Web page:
But as for Moses and Aaron, when the congregation was once more gathered against them with this cruel and unjust charge on their lips, "Ye have killed the people of Jehovah," they almost instinctively "faced towards the tent of meeting," * as the place whence their help came and to which their appeal was now made. Nor did they look in vain.
* This is the literal rendering.
Denser and more closely than before did the cloud cover the tabernacle, and from out of it burst visibly the luminous glory of Jehovah. And as Moses and Aaron entered the court of the tabernacle, "Jehovah spake unto Moses, saying, Get you up from among this congregation, and I will consume them as in a moment. And they fell upon their faces." But what was Moses to plead? He knew that "already" was "wrath gone forth from Jehovah," and "the plague" had "begun." What could he now say? In the rebellion at Mount Horeb, (Exodus 32:31) again at Kadesh, (Numbers 14:13, etc.) and but the day before at the gainsaying of Korah, he had exhausted every argument. No similar plea, nor indeed any plea, remained. Then it was, in the hour of deepest need, when every argument that even faith could suggest had been taken away, and Israel was, so to speak, lost, that the all-sufficiency of the Divine provision in its vicarious and mediatorial character appeared. Although as yet only typical, it proved all sufficient.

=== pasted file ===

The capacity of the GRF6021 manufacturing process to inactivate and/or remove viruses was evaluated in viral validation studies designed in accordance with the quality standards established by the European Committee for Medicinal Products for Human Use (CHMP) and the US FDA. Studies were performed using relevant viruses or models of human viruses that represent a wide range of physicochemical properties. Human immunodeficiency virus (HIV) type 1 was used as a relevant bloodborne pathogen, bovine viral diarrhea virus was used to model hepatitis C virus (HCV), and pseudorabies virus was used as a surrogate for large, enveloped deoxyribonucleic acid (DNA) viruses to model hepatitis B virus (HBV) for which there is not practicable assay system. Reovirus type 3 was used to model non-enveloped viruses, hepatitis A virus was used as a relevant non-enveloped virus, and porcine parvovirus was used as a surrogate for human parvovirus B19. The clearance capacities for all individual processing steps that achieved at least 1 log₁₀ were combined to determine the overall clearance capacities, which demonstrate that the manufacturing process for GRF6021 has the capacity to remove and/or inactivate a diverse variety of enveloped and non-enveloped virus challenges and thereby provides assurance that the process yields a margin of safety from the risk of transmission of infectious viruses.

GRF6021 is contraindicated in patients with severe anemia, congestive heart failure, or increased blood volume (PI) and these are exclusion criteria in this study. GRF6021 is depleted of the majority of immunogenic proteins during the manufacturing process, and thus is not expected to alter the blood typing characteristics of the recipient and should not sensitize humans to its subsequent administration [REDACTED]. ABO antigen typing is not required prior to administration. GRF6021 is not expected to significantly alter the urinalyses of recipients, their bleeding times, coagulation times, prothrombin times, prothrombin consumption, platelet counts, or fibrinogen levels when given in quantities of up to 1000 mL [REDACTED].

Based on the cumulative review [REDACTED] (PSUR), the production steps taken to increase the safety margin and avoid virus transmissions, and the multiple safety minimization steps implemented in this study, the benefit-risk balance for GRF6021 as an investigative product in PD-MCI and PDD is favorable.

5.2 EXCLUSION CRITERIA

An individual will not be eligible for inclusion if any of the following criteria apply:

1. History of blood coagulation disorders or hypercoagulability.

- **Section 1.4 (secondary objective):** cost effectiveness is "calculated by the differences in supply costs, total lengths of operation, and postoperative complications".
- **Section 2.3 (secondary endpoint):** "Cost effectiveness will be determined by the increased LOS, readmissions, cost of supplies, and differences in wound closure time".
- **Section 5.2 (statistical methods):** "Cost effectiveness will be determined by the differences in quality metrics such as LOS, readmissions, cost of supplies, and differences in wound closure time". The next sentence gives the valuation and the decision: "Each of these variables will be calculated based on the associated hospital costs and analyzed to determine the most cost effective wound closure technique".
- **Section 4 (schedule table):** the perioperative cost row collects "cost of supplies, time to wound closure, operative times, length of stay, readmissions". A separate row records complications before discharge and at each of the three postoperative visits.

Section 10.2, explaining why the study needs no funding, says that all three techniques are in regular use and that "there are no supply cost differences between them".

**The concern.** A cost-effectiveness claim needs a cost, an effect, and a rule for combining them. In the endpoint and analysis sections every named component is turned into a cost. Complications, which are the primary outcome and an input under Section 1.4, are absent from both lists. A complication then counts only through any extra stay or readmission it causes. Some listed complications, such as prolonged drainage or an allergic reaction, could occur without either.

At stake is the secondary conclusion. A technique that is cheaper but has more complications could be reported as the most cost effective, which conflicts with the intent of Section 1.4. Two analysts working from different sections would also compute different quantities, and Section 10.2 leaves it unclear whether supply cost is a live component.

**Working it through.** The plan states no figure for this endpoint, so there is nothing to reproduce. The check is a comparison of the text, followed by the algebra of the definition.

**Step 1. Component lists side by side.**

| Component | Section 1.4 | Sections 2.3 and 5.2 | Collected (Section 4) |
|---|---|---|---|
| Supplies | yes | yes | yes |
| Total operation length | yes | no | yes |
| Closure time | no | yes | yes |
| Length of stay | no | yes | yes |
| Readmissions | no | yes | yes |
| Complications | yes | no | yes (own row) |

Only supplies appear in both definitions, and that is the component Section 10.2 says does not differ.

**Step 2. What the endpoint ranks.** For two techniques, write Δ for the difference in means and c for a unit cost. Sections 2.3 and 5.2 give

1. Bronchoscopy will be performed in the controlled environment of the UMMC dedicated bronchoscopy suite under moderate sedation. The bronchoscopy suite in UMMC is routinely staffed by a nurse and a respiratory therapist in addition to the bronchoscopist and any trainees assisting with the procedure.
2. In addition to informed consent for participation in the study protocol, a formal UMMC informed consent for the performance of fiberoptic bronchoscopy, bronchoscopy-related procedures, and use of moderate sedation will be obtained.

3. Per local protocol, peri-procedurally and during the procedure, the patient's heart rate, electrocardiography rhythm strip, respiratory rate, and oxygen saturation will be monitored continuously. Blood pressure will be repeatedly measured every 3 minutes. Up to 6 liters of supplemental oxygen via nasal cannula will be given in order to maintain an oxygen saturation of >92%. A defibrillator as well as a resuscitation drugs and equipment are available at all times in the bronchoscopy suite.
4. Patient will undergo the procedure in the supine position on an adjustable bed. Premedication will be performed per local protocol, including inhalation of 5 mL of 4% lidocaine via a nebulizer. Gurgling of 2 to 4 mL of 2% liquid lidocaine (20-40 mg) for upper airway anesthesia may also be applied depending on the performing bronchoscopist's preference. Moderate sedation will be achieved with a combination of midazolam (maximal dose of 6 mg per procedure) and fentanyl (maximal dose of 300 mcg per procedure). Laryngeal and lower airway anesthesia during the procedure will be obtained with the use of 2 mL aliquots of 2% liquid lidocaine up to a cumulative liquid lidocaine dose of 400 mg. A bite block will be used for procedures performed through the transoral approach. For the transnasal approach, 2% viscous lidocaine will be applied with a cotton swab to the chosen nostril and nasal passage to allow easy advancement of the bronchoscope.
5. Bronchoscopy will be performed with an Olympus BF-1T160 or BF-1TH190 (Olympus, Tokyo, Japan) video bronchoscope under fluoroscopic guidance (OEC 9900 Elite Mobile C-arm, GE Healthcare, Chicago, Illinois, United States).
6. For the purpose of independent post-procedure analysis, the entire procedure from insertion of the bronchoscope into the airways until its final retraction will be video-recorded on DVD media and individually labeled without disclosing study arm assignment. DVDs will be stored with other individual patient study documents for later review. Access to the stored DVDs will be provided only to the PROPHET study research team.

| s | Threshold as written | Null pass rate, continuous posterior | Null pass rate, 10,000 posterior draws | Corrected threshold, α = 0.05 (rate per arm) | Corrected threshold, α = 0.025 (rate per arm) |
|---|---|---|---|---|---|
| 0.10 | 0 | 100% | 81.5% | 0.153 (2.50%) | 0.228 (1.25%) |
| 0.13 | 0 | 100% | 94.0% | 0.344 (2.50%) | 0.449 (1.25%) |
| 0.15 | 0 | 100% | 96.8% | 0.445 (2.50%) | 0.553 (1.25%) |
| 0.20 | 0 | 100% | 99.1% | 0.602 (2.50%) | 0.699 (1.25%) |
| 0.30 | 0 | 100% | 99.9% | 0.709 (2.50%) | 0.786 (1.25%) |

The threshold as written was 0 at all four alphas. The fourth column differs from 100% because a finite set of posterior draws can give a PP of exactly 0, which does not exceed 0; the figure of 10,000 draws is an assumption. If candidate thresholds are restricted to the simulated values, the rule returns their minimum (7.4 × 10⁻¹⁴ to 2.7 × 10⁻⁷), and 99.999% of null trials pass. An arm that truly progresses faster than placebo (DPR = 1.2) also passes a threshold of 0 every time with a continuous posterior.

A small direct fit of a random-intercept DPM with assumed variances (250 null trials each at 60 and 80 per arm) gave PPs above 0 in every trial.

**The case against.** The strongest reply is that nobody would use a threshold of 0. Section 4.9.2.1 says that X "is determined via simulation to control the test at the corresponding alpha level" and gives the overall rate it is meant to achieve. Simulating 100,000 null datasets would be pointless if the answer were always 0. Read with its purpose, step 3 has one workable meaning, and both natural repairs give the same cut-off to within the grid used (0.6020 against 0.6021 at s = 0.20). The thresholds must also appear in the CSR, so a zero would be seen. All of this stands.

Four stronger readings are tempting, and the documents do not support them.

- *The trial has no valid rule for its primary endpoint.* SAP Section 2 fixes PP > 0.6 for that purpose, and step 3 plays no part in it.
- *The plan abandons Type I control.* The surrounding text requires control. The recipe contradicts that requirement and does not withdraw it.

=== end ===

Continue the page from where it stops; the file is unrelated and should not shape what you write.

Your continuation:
The incense kindled on the coals taken from the altar of burnt-offering, where the sacrifices had been brought, typified the accepted mediatorial intercession of our great High Priest. And now, when there was absolutely no plea upon earth, this typical pleading of His perfect righteousness and intercession prevailed. Never before or after was the Gospel so preached under the Old Testament* as when Aaron, at Moses' direction, took the censer, and, having filled it from the altar, "ran into the midst of the congregation," "and put on incense, and made an atonement for the people" (16:47).
* The only similar instance was the lifting up of the brazen serpent, which typically represented another part of the work of our Redeemer. Even the prophecies of Isaiah were not clearer than these two sermons by outward deed, as we may call them, rather one declaring the typical meaning of the Aaronic priesthood, and the efficacy of that to which it pointed; the other, the character and the completeness of God's provision for the removal of guilt.
And as he stood with that censer "between the dead and the living," "the plague," which had already swept away not less than 14,700 men, "was stayed." Thus if Korah's assumption of the priestly functions had caused, the exercise of the typical priesthood now removed, the plague.
But the truth which God now taught the people was not to be exhibited only in judgment. After the storm and the earthquake came the "still, small voice," and the typical import of the Aaronic priesthood was presented under a beautiful symbol. By direction of God, "a rod" for each of the twelve tribes, bearing the respective names of their princes,* was laid up in the Most Holy Place, before the Ark of the Covenant.
* According to the more common view, twelve rods were presented, Ephraim and Manasseh being counted only one tribe, that of Joseph. According to others, there were twelve rods, exclusively of that of Levi, which bore the name of Aaron.